The good news for candidates is that with a bit of preparation, an online or ‘screen’ interview may not be all that daunting after all. Let’s face it … not having to battle traffic, parking or even having to leave your lounge room is a good start.

Look behind you.

Being aware of your ‘on screen’ environment is of the upmost importance. Consider what the internal recruiter will see in your screen shot. A simple and orderly background is recommended and if possible, it is best to avoid too many personal effects or clutter. A plain wall, indoor plant or neat bookshelf creating an office or professional environment is ideal.
Lighting is also worth considering. The area should be well lit, but avoid bright direct overhead lighting as this can cause dark shadows on the face.
Ensure you are in a quiet place, setting phones and other devices to silent. Remove pets from the room and consider other incidental noises like televisions, fans or air-conditioners.

Look the part.

From a sitting position at a table or desk you will only really be visible from the waist up. Even though you may be enjoying the comforts of your lounge room, be sure to still look the part. Dress as you would for a normal job interview keeping your appearance neat and professional.
At times it can be more difficult to build rapport with an internal recruiter on screen. Be sure to smile, speak clearly and take your time in answering questions. Be aware of the camera position and speak to it instead of the actual screen. This will ensure easy eye contact.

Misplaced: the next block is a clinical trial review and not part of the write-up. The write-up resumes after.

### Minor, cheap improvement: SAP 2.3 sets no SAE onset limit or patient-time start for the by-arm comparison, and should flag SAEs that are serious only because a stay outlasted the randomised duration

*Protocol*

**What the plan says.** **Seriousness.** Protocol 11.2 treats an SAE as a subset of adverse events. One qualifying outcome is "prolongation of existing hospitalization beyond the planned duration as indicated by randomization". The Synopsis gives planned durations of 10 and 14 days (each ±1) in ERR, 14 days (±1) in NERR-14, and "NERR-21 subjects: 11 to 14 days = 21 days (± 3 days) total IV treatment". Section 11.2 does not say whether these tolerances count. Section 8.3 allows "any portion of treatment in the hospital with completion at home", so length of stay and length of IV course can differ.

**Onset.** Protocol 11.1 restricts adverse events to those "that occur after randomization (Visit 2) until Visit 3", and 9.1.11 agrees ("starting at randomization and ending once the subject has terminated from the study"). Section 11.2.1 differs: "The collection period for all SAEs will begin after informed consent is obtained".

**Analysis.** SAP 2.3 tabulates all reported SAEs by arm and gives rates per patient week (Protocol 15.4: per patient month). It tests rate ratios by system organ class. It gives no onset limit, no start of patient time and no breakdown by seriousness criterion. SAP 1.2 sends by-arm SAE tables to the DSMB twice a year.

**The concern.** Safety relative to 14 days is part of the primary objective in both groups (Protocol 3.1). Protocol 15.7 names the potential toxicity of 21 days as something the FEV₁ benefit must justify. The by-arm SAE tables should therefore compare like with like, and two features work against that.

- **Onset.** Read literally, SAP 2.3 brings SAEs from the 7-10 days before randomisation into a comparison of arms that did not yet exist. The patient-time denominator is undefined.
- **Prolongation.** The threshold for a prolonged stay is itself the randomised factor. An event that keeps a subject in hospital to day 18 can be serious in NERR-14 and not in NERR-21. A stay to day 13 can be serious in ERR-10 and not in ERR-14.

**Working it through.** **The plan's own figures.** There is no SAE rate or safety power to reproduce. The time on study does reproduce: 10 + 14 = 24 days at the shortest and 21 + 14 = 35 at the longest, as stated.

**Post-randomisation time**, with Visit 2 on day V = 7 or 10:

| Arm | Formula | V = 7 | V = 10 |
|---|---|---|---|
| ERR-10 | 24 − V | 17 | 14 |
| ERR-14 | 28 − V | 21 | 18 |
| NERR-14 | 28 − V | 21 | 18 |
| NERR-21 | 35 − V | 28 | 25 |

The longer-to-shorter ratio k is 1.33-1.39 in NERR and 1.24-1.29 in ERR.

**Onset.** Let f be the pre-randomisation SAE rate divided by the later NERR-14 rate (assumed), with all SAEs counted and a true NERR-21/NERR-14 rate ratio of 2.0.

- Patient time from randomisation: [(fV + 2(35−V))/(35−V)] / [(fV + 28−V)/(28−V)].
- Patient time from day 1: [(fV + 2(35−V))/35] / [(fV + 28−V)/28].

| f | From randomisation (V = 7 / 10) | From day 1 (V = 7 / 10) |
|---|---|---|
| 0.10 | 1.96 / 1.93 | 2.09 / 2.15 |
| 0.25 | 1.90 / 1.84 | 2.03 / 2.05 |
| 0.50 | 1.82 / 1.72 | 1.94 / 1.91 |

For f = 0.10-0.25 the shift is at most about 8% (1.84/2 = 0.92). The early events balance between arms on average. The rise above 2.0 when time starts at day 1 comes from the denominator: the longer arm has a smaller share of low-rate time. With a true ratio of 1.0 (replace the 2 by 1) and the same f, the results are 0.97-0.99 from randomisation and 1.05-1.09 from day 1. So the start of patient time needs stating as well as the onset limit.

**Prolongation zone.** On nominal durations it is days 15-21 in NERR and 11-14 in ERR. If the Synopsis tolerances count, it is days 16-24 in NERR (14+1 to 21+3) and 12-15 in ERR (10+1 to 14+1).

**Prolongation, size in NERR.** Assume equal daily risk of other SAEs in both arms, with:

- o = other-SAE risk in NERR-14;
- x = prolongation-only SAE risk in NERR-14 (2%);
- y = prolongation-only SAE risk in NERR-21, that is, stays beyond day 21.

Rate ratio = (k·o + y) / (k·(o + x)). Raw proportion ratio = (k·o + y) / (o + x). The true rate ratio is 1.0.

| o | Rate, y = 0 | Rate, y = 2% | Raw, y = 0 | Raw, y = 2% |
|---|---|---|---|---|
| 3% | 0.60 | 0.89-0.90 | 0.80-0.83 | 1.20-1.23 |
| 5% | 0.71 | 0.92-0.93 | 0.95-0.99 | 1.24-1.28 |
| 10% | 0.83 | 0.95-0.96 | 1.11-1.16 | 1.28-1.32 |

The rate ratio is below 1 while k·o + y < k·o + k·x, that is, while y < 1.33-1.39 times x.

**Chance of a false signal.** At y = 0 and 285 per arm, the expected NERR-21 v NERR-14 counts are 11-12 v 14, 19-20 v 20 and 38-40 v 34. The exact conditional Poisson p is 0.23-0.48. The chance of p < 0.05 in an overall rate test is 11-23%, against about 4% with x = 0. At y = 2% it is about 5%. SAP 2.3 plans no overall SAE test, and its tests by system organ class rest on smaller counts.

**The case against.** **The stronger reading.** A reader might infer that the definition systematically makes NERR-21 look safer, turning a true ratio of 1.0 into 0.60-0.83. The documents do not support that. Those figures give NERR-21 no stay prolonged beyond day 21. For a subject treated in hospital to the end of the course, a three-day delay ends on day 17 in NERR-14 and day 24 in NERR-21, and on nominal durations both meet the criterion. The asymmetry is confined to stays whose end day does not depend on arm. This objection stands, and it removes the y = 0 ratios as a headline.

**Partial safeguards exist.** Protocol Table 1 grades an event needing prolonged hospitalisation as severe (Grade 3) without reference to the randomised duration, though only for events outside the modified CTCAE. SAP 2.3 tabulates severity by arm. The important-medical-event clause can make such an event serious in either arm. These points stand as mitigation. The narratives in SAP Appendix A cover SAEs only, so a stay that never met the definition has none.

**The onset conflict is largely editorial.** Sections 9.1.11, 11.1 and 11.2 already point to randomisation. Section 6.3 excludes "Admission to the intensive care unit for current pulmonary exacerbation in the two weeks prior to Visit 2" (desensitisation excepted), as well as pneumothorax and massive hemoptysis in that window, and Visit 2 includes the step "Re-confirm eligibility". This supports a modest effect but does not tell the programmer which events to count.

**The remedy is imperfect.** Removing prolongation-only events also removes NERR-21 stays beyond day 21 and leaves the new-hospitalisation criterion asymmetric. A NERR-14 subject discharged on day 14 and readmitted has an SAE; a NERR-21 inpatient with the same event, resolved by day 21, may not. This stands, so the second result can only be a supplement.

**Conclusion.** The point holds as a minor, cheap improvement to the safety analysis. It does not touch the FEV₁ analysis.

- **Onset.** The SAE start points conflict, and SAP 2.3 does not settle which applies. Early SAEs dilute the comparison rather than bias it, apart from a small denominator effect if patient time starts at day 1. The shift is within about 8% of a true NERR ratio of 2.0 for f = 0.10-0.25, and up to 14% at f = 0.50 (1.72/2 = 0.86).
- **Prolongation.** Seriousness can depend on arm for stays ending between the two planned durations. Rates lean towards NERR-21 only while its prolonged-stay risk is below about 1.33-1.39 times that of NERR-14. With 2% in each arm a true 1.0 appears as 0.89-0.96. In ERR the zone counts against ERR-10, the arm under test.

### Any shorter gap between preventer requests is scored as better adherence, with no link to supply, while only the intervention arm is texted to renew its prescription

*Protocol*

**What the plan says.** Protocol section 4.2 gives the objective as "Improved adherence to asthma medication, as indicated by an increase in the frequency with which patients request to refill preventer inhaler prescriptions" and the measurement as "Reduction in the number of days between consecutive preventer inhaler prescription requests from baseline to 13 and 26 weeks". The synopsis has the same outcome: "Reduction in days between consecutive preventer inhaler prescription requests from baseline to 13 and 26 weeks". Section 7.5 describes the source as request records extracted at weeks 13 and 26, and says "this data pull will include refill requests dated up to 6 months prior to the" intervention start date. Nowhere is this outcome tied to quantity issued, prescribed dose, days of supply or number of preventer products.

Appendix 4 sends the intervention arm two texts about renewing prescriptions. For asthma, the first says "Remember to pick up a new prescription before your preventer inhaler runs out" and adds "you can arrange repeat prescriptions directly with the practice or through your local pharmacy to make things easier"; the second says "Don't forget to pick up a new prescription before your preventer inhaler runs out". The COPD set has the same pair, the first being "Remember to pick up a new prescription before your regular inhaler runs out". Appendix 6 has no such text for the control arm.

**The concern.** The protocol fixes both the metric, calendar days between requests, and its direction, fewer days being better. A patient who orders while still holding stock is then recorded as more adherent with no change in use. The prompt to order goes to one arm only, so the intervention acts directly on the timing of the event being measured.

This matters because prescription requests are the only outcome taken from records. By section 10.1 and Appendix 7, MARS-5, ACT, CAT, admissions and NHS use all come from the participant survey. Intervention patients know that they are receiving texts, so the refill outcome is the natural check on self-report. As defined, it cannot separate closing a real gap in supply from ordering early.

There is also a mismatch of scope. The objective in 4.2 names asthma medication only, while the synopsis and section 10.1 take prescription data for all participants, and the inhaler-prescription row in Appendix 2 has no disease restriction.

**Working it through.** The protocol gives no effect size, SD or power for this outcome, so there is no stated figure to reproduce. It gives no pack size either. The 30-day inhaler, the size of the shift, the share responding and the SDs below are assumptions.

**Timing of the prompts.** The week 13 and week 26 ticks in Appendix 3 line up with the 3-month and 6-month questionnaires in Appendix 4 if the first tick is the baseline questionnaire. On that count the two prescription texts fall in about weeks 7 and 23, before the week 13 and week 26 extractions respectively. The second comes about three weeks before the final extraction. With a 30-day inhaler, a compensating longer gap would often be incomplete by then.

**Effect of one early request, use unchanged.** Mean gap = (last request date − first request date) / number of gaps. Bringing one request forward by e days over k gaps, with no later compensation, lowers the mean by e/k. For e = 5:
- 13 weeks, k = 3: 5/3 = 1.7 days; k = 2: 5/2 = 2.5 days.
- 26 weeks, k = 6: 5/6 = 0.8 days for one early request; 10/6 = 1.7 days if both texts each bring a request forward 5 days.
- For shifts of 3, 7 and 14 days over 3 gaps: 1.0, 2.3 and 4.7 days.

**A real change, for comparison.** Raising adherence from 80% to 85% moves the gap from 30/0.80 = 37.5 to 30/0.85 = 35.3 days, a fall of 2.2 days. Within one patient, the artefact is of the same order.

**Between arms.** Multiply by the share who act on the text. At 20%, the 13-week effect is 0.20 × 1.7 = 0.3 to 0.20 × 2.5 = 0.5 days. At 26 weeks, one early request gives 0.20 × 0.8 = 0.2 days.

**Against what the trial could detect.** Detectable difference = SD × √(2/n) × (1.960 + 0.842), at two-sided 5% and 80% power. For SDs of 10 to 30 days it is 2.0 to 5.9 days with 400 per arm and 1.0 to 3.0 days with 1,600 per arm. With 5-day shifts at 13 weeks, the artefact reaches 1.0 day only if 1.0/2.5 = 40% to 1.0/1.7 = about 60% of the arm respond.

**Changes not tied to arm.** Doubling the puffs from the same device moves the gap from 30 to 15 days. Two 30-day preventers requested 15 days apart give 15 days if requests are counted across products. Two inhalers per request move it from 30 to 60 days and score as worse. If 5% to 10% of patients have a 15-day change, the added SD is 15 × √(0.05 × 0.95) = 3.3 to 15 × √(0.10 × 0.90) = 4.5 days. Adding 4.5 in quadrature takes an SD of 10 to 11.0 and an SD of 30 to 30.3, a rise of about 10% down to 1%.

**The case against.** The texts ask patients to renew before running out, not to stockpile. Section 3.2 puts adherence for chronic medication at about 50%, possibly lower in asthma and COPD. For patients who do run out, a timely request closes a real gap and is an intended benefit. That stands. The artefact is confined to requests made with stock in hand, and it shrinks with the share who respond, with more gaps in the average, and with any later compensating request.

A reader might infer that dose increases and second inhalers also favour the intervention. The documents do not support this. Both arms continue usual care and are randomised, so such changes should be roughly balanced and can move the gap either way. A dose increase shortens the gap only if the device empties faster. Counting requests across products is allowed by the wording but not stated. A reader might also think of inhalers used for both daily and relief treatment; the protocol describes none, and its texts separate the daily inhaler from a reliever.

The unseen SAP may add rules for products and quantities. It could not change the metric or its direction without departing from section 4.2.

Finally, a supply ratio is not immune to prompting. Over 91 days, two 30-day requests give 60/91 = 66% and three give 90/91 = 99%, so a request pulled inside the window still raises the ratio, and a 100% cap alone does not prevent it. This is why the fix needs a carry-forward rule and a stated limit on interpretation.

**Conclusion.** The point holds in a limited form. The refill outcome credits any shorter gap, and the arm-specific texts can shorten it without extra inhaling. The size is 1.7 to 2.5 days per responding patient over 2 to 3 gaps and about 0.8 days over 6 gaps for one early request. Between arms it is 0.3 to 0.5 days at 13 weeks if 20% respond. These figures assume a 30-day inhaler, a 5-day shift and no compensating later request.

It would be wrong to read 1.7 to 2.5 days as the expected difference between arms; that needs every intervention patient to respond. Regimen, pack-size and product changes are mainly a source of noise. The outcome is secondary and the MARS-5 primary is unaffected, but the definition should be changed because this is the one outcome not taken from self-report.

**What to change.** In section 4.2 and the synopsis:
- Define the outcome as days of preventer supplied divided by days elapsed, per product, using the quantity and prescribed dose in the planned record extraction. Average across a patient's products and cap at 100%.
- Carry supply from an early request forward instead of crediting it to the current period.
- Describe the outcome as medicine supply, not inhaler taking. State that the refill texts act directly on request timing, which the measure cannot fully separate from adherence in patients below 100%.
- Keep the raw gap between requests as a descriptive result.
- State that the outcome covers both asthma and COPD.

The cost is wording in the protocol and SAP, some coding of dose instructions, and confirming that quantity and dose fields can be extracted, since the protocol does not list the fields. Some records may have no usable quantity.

As interviews are such a crucial part of the recruitment process, it really is best to have a ‘dress rehearsal’ … or even several. Take time to down load Skype or the relevant technology. Call friends and family and get comfortable using it. Experiment with volume levels, different types of settings and lighting.

And finally, because we all know that technology is only good when working properly, be prepared to speak up in an interview if you encounter technical issues. If you are having trouble hearing or if there is an unexplained delay or buffering, it is much better to raise the issue with the recruiter than to try and muddle your way through.

Apply Direct focuses on direct employer roles only and specifically supports companies who wish to source candidates.

What Good Mentoring Looks Like

Posted on May 25, 2015 by


In theory, great managers should be like mentors to all members of their team, counselling and supporting staff as part of their ongoing responsibilities as an inspiring and passionate leader.

In reality, though, great managers are extremely scarce, commonly lacking any thread of passion due to being consistently stressed and time-poor.

However, some do possess the necessary skills and competence whereby mentoring comes naturally or at the very least, has been practiced enough to integrate into their daily routine.